Thursday, March 20, 2008


STATEWIDE – Today, the Colorado Transportation Commission approved the Colorado Department of Transportation's (CDOT's) list of 18 Safe Routes to School Projects for 2008.  The projects will help communities improve their pedestrian and bicycle infrastructure and educate their students about safely walking or biking to school.
In all, CDOT awarded nearly $1.5 million in infrastructure (capital) and non-infrastructure (education) projects as a part of the Safe Routes to School program.  Projects were awarded through a competitive process in which any political subdivision of the state (school district, city, county, state and tribal entity) or nonprofit organization can apply. 
The applications were then reviewed by a committee of nine people representing bicyclists, pedestrians, educators, law enforcement, parents, metropolitan planning organizations and transportation planning regions.  The  funding is distributed in proportion to the geographic distribution of the student population throughout the state.  In addition, the minimum request for non-infrastructure project is $3,500 and the infrastructure projects must range from $50,000 to $250,000.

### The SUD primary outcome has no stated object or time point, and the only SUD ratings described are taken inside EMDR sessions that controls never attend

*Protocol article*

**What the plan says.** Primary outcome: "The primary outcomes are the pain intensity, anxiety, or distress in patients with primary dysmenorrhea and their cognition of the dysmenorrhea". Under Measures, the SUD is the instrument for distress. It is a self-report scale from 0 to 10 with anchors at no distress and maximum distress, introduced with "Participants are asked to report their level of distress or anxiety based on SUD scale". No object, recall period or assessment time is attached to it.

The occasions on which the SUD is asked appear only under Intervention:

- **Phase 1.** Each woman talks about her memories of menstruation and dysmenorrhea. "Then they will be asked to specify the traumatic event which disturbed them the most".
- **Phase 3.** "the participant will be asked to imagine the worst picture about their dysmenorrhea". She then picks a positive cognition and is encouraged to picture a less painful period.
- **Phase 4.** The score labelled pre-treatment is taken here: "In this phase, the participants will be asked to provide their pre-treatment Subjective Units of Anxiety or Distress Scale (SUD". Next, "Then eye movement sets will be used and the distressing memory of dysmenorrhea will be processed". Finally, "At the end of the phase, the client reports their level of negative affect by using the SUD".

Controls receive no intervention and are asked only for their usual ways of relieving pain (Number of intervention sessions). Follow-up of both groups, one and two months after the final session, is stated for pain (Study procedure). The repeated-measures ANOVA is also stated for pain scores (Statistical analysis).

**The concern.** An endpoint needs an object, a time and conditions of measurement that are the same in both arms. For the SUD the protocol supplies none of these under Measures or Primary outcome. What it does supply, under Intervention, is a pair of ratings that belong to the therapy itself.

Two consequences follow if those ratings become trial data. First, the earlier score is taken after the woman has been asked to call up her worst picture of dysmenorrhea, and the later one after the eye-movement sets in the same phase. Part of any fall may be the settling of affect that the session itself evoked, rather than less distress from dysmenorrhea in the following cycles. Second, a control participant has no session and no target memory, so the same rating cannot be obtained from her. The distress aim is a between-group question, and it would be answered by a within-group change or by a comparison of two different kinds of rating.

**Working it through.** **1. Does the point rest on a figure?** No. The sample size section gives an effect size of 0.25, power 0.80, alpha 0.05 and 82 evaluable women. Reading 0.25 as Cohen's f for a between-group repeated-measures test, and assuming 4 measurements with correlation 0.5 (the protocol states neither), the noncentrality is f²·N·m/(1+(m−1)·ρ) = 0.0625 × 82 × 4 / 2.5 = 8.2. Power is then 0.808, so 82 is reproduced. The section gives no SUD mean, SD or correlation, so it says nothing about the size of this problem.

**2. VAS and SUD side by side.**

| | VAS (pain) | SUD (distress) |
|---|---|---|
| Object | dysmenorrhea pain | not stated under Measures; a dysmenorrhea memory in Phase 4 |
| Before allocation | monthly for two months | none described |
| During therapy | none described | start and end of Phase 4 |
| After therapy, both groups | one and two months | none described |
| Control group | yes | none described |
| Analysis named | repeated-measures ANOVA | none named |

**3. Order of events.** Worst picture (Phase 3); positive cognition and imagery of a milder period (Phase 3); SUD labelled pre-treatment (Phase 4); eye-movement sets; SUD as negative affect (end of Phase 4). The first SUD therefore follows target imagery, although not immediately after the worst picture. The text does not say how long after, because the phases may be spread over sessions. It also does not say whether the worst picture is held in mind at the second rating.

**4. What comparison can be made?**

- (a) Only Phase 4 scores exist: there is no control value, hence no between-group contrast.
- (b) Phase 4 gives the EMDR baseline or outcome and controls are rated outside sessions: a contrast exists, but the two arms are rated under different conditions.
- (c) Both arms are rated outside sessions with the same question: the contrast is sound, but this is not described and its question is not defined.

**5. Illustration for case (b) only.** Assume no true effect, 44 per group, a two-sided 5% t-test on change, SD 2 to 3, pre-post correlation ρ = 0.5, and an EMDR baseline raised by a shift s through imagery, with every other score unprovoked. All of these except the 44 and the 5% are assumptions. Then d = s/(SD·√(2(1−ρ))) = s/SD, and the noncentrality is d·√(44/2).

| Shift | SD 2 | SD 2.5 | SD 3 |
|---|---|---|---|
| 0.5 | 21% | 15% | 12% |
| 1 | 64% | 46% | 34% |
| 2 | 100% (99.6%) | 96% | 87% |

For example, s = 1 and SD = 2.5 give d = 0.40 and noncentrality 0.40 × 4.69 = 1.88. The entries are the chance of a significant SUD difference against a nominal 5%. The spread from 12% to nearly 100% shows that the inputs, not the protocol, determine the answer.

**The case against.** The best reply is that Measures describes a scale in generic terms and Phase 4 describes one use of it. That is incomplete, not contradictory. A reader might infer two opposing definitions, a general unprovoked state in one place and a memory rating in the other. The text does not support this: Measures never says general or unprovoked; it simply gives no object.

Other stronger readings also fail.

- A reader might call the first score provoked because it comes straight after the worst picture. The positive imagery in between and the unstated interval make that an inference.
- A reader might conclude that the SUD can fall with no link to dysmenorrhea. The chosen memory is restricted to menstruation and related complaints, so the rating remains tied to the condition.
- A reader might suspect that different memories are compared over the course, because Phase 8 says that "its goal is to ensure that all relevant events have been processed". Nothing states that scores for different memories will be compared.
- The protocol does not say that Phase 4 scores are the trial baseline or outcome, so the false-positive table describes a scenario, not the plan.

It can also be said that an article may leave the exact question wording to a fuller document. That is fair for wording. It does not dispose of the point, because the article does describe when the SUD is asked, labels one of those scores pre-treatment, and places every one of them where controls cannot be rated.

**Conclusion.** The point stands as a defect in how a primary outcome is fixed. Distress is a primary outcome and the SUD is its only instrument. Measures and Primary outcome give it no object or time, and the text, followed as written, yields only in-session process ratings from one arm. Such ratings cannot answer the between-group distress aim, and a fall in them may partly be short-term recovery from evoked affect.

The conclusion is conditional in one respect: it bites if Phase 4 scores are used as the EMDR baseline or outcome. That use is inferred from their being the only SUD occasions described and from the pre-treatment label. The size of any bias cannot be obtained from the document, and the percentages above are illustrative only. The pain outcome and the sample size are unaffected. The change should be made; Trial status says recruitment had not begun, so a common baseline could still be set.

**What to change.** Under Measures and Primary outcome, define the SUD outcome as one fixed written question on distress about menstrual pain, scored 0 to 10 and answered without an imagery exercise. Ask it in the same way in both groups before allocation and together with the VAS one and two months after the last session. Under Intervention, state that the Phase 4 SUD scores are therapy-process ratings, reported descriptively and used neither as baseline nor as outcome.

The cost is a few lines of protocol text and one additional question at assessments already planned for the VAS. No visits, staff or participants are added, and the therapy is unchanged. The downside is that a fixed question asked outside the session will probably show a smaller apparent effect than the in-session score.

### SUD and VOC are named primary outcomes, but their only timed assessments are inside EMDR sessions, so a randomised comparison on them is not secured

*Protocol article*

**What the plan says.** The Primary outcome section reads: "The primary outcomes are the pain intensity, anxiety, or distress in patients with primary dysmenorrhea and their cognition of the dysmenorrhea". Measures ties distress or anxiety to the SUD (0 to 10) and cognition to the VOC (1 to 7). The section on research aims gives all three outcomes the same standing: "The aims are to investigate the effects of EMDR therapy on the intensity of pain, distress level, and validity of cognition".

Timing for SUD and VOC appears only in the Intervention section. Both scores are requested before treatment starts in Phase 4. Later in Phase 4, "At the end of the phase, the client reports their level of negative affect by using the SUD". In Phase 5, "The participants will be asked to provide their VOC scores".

This year, CDOT received 11 qualified non-infrastructure applications and 27 qualified infrastructure applications totaling more than $5 million, which exceeded the amount of funding available by a ratio of more than four to one.  CDOT was able to fund nine non-infrastructure and nine infrastructure projects across the state (list of projects attached).
Applicants requesting funding for infrastructure projects are also required to include an educational component in their project.  At a minimum, grantees are required to collect and report information from a pre- and post-evaluation using the Safe Routes to School Student In-class Tally and Parent Survey.
"This program fosters a safe environment for students to bicycle or walk to school by providing not only education and a safe infrastructure, but encouragement, enforcement and evaluation," said Transportation Commission Chair Doug Aden.  "We had extraordinary interest in the program this year and while we are not able to fund all of the projects, we will still make a difference in many communities."
The Safe Routes to School program was established in August 2005 as part of the most recent federal transportation re-authorization legislation, SAFETEA-LU.  This program is 100% federally-funded and managed by CDOT.